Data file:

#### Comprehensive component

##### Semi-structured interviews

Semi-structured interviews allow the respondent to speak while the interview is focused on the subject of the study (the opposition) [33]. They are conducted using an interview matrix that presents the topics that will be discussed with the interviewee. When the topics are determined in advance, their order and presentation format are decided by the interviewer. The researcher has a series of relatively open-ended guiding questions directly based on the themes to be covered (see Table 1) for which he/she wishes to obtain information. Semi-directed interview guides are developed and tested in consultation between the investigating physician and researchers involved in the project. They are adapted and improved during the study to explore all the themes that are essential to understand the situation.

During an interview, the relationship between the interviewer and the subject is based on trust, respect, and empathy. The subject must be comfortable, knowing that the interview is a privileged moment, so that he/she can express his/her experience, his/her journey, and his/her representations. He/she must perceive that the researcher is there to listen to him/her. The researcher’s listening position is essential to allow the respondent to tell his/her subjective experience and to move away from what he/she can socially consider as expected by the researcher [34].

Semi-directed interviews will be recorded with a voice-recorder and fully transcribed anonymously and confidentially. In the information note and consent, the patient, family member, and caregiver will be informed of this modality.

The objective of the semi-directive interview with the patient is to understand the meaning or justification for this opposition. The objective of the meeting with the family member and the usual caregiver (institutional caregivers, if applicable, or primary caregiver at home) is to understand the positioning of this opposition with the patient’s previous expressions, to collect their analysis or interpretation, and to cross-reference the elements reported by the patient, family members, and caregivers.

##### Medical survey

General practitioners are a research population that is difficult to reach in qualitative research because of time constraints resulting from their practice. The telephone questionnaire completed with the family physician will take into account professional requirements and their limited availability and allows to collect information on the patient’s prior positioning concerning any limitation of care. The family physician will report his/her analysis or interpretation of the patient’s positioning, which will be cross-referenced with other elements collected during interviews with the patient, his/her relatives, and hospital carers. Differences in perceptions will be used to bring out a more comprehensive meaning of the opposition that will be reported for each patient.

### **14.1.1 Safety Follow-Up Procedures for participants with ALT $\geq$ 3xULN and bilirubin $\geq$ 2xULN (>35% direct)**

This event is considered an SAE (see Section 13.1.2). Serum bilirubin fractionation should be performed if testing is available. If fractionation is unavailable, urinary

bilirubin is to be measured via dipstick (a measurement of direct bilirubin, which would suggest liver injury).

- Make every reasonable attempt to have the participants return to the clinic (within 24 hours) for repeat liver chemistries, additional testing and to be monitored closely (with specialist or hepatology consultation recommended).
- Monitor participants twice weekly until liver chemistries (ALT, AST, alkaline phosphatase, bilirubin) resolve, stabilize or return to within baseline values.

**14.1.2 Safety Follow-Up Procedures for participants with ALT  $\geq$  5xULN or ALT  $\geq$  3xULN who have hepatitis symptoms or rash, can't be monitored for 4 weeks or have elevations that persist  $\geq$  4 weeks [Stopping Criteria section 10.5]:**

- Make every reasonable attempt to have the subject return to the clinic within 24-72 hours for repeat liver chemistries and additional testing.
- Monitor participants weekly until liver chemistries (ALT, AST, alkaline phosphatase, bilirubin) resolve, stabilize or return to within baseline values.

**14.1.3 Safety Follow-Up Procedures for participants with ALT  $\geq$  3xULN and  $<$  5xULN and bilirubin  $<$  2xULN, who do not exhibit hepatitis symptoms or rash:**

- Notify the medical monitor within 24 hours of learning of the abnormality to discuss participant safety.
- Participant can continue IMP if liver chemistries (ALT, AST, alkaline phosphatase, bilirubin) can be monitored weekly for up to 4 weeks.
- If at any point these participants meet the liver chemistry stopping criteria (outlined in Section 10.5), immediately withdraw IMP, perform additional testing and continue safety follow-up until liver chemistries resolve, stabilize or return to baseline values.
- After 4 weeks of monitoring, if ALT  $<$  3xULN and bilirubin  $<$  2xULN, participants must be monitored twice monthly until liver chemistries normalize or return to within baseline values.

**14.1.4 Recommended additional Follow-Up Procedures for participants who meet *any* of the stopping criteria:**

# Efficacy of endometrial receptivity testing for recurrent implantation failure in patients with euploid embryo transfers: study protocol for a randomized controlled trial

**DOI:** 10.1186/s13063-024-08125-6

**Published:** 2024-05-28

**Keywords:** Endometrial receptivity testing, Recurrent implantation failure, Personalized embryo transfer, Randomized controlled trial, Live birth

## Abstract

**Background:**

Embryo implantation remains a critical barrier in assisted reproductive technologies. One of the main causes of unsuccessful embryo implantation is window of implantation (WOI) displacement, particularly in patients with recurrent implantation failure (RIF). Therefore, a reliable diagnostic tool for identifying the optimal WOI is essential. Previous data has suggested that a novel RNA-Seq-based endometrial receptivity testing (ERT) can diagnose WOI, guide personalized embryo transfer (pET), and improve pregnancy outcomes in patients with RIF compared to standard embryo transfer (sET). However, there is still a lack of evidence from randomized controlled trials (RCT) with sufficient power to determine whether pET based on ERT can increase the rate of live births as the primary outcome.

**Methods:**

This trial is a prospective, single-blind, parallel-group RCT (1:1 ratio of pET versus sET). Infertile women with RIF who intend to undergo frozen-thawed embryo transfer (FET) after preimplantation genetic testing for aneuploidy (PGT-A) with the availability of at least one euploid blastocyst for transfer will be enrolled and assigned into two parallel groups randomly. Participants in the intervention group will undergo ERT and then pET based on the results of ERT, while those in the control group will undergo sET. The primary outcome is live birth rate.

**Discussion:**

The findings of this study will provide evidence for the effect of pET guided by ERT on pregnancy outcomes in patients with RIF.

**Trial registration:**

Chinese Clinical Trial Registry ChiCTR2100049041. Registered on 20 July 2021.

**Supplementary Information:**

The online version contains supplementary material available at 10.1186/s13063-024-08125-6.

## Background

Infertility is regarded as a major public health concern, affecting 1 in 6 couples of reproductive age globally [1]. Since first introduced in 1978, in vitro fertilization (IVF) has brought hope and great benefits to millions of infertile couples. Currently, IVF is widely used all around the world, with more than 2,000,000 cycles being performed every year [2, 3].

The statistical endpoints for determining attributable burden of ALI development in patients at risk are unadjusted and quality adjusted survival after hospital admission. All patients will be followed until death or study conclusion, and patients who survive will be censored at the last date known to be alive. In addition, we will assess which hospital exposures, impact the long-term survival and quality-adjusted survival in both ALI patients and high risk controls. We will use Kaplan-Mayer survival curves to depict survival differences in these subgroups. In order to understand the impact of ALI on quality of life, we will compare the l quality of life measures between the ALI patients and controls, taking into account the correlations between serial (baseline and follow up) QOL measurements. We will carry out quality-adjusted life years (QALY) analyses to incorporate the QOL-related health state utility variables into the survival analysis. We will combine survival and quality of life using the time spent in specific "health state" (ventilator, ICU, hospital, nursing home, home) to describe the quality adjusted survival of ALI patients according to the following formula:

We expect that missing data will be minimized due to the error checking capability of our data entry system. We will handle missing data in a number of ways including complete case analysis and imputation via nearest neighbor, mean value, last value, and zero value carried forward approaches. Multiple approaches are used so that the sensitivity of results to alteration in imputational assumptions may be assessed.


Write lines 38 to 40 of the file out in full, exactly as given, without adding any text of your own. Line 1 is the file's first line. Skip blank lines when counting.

## Background

Infertility is regarded as a major public health concern, affecting 1 in 6 couples of reproductive age globally [1]. Since first introduced in 1978, in vitro fertilization (IVF) has brought hope and great benefits to millions of infertile couples. Currently, IVF is widely used all around the world, with more than 2,000,000 cycles being performed every year [2, 3].

The statistical endpoints for determining attributable burden of ALI development in patients at risk are unadjusted and quality adjusted survival after hospital admission. All patients will be followed until death or study conclusion, and patients who survive will be censored at the last date known to be alive. In addition, we will assess which hospital exposures, impact the long-term survival and quality-adjusted survival in both ALI patients and high risk controls. We will use Kaplan-Mayer survival curves to depict survival differences in these subgroups. In order to understand the impact of ALI on quality of life, we will compare the l quality of life measures between the ALI patients and controls, taking into account the correlations between serial (baseline and follow up) QOL measurements. We will carry out quality-adjusted life years (QALY) analyses to incorporate the QOL-related health state utility variables into the survival analysis. We will combine survival and quality of life using the time spent in specific "health state" (ventilator, ICU, hospital, nursing home, home) to describe the quality adjusted survival of ALI patients according to the following formula: